Gerald Cooke one of the UK’s leading lawyers shares his insights.
Gerald, why did you choose a career in law?
I had no particular desire to become a lawyer when I completed my first degree in South Africa but rather thought that journalism would be an attractive career. Unfortunately positions for cub reporters were few and far between after graduating and I had to work in the management of one of the newspapers whilst writing freelance articles for the Sunday edition of that paper. I realised reasonably quickly that journalism may not be all that it was cracked up to be and, after parental pressure, elected to study law. I did so and qualified in Johannesburg where I completed my law degree whilst undertaking what were then known as Articles of Clerkship.
I do not suppose that I really became wedded to the notion of practising as a solicitor until I found myself in England where I was faced with the need to serve a further period under Articles of Clerkship with an English firm and had to rewrite a set of examinations. That was in 1976 when South Africa was the subject of sanctions and the concessions given to South African qualified persons, allowing early requalification were withdrawn. Having to undergo all of this again meant a considerable commitment not to mention a financial burden that needed to be repaid promptly after requalification.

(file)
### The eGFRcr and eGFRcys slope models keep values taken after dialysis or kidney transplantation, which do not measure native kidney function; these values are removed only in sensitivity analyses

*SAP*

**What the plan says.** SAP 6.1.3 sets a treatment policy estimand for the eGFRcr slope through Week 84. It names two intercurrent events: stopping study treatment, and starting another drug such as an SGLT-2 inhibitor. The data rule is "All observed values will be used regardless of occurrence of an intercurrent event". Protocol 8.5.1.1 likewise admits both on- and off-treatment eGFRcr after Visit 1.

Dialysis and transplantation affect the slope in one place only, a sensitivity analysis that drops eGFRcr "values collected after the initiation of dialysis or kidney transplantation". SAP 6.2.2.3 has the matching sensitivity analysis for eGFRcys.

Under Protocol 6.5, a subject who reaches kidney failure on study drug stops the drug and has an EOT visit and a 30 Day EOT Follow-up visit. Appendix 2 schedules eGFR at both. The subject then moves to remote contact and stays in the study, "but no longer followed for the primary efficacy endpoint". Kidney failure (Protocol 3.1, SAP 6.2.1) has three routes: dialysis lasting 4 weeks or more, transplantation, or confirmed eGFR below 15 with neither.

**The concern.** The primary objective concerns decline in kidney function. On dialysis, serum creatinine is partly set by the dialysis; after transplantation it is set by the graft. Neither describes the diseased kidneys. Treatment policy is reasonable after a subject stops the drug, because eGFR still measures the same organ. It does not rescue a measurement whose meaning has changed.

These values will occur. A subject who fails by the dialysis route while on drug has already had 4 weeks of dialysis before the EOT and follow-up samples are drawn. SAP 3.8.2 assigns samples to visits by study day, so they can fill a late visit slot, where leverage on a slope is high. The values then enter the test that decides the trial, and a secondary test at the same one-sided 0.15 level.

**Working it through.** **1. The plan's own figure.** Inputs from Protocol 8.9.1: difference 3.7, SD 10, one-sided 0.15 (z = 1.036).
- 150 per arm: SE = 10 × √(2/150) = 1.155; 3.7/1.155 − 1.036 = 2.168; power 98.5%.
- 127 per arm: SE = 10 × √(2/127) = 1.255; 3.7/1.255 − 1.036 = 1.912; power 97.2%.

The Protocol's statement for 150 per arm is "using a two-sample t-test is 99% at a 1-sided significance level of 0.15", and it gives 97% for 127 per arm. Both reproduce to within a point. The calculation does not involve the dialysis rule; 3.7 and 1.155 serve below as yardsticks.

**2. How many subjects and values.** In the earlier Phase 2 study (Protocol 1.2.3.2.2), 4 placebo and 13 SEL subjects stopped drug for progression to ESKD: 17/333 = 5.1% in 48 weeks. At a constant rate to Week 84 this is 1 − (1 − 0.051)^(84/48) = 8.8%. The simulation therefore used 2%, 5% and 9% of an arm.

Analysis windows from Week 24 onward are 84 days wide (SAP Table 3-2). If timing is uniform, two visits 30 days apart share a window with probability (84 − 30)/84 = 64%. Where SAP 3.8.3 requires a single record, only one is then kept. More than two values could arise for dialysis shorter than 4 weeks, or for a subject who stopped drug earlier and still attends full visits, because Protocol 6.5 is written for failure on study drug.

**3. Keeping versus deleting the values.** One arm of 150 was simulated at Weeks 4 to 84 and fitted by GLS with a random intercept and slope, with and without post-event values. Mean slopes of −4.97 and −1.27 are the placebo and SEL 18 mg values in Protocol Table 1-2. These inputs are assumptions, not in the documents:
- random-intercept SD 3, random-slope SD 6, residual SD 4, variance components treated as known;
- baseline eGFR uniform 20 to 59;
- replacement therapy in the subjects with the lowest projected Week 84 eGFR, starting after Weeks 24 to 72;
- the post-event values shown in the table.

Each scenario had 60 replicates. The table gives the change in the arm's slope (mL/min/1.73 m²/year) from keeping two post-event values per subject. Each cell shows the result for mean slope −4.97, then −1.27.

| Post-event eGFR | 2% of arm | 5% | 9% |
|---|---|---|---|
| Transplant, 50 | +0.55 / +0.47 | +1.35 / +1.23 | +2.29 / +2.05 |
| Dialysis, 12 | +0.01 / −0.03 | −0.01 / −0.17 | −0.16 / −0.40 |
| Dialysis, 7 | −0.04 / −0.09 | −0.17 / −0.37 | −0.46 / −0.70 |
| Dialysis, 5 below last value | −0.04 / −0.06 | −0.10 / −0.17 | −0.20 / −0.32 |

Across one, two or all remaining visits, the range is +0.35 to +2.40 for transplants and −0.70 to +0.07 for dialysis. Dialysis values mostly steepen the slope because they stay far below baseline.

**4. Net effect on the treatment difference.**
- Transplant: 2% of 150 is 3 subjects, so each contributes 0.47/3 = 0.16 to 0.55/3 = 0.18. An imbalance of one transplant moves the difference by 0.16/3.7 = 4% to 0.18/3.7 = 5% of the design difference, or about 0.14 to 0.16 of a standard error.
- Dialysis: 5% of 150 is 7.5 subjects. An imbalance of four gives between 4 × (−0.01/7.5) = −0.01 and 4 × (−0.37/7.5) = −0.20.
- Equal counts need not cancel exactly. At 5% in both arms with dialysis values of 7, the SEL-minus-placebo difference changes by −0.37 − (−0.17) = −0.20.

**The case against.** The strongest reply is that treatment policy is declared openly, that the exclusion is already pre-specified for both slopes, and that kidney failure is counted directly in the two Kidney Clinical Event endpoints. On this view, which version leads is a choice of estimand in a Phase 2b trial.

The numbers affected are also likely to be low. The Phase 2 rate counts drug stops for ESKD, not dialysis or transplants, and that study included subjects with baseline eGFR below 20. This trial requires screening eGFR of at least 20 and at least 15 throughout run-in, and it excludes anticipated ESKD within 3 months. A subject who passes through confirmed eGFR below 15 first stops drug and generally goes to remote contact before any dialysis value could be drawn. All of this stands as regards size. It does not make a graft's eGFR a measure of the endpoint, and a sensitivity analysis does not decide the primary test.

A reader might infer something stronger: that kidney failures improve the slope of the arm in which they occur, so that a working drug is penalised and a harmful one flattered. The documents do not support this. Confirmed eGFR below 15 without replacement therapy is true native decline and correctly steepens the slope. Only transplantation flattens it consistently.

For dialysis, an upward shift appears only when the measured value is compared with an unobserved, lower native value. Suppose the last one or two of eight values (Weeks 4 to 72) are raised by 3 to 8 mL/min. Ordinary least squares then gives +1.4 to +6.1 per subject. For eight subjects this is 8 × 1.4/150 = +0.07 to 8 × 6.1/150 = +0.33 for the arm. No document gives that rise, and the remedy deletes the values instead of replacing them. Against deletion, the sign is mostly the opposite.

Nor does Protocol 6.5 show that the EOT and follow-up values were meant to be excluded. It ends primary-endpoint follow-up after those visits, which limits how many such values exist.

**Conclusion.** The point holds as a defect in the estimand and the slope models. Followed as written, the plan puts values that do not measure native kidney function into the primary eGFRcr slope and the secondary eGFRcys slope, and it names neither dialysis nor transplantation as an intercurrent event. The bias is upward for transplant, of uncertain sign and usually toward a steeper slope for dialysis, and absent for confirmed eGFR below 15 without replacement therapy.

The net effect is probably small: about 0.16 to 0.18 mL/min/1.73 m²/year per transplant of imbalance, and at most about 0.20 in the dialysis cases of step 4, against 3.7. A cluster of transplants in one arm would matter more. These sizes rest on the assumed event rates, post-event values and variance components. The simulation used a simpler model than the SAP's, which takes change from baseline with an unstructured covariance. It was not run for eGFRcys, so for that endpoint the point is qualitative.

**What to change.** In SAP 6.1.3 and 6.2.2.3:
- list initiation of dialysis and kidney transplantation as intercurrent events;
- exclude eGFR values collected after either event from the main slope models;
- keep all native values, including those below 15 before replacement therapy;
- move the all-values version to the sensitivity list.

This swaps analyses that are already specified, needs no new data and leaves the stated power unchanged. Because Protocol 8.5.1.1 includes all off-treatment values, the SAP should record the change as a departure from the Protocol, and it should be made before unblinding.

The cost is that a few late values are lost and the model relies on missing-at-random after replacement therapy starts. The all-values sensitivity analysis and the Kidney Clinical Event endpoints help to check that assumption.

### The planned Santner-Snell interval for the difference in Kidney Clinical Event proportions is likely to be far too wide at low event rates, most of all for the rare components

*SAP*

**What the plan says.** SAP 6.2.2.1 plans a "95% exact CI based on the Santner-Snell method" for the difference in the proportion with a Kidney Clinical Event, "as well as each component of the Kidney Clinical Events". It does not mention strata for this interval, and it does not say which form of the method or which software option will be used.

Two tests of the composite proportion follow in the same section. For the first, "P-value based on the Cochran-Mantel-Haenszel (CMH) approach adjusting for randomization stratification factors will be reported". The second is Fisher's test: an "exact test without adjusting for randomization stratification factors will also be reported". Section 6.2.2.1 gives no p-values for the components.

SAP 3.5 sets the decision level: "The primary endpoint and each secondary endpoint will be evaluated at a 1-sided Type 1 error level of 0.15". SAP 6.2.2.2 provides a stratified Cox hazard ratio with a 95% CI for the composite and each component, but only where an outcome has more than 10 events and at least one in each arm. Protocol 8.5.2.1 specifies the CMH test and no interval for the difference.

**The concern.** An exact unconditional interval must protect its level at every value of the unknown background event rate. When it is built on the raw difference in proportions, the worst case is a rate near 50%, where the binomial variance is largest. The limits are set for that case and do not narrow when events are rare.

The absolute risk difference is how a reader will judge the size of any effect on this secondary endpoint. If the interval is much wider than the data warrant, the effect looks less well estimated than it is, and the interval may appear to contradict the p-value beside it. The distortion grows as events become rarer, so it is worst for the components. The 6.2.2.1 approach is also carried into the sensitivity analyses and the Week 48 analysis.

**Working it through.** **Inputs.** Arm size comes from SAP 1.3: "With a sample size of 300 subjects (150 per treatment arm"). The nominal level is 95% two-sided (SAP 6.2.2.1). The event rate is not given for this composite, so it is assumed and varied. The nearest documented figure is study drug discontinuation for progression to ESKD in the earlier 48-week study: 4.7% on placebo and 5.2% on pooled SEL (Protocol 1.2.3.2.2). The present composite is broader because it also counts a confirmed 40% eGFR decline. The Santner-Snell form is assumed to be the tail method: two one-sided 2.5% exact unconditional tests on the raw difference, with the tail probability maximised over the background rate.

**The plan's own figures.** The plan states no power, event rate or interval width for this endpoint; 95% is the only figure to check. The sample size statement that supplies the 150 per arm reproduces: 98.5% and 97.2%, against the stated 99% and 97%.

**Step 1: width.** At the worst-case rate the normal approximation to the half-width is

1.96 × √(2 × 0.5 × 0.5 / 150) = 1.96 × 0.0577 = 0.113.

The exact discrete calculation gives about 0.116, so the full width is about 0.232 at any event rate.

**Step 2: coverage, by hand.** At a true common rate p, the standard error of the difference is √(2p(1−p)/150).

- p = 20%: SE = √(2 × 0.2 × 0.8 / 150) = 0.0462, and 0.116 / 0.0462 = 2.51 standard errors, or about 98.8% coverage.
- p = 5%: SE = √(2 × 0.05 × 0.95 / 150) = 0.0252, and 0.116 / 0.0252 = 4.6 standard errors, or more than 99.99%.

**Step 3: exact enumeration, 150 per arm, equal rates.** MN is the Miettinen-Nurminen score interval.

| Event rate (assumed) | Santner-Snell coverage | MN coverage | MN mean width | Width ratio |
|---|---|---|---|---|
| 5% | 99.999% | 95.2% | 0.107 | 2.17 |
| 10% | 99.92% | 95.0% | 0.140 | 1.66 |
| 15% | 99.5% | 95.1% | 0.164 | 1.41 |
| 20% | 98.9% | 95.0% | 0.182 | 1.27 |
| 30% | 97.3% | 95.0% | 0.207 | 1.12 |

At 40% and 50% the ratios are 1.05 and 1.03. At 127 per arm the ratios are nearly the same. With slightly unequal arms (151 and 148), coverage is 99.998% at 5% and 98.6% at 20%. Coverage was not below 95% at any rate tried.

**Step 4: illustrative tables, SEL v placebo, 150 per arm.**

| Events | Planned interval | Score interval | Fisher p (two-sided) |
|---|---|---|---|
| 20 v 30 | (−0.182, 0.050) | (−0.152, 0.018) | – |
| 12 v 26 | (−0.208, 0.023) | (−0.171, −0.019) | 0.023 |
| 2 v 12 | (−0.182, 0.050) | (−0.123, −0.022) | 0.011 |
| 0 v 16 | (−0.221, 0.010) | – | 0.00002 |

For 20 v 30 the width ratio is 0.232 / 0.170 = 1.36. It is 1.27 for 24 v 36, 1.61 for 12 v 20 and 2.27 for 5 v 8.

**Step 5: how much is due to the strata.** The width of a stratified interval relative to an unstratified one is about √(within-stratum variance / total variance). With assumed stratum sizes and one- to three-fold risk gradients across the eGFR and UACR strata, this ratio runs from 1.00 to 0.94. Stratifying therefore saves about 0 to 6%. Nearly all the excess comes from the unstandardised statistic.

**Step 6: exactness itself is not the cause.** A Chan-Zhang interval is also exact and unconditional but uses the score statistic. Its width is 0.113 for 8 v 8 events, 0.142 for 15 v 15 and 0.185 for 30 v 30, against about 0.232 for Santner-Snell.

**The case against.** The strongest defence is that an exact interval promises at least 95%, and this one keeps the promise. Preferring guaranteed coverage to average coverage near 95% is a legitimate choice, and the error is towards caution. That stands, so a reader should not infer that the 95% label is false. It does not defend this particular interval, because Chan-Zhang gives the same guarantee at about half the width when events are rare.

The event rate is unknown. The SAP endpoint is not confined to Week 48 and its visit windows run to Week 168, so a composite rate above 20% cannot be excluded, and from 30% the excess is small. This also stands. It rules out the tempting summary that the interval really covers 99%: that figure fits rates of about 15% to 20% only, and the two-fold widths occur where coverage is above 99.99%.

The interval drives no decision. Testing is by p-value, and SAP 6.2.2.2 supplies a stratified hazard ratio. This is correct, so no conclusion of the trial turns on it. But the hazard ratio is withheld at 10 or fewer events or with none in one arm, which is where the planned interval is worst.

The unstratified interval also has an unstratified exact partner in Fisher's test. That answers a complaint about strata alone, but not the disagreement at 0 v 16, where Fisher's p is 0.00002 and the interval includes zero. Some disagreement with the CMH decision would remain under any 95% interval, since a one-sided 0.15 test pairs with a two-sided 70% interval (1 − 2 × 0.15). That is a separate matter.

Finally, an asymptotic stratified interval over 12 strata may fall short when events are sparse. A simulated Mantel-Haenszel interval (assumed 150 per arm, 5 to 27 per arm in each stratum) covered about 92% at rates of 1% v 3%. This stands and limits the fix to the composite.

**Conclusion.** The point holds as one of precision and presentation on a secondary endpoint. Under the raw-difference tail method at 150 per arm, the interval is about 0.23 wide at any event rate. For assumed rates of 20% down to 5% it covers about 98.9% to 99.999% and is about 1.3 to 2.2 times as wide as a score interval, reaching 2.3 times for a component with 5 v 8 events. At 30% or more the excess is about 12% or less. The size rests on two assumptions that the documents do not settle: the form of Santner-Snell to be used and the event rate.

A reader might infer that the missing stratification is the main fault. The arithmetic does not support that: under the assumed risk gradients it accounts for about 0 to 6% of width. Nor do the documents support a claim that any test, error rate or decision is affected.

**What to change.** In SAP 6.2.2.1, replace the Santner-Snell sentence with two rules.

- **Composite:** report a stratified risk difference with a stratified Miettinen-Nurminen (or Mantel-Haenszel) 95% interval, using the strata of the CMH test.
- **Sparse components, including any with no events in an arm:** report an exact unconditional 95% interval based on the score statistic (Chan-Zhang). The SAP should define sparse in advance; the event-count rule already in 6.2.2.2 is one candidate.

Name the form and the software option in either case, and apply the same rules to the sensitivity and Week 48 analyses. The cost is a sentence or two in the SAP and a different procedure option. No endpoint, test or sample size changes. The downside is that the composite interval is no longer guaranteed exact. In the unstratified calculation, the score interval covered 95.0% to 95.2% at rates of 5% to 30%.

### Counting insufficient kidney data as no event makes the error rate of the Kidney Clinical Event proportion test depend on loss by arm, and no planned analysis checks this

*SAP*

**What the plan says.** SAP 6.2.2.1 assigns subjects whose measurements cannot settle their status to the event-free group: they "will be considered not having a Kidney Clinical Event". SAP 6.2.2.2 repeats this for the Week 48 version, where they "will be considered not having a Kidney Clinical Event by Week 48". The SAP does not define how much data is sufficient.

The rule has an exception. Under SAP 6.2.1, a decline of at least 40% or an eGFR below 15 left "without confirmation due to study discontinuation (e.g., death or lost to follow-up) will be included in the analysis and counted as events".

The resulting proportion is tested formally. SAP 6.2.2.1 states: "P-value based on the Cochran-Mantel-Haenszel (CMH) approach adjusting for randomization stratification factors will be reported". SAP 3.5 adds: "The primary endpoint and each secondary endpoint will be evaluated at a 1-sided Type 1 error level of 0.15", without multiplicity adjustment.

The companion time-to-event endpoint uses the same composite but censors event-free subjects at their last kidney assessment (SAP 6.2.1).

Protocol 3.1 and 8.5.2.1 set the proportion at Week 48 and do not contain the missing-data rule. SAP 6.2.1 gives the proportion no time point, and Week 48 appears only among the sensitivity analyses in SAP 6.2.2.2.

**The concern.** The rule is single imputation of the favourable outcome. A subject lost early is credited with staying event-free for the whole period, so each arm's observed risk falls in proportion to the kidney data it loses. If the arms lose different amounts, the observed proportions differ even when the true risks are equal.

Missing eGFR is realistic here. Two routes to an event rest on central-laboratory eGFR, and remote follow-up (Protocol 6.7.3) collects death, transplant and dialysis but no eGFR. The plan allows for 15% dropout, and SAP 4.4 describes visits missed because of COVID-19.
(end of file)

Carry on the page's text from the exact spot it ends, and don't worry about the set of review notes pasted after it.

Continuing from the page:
My decision has been vindicated because my career has not only been reasonably rewarded but it has also been fascinating.
Why did you decide to set up on your own?
My first employer in England was fully engaged in maritime law. Shortly after requalification with that firm, I found myself being offered a significant promotion with a partnership shortly thereafter.
In 1984, however, I and a group of other maritime and trade law specialists became involved in discussions to set up our own firm. Unfortunately, the formation of that firm did not come to pass even though I had resigned from the partnership in which I was then engaged. I joined Baker & McKenzie (“B&M”) in 1984 with a view to starting that firm’s maritime practice. For various reasons, not the least being the reluctance on the part of my new firm to countenance the much lower charge-out rates being applied in the maritime law world, I slowly withdrew from the practise of shipping law and focused more on the areas of practice within B&M that did not bring me into conflict with my partners.
I spent 20 very good years with B&M but always harboured a desire to “run my own show”. Accordingly, when I reached the age of 57, it occurred to me that as I was then obliged to retire at 62 (as a consequence of an agreement reached with all the partners in London), it would make sense for me to retire sooner than that age and to set up a firm of my own. I felt that my “street credibility” would take a sharp downward turn on reaching 60 and so a move before that age would make sense. Accordingly, in 2004, at the age of 58, I retired and set out on my own.
What has been the timeline for the firm since you left Baker &McKenzie in 2004?
If by “time line” you mean a “chronology of notable events”, the position was as follows.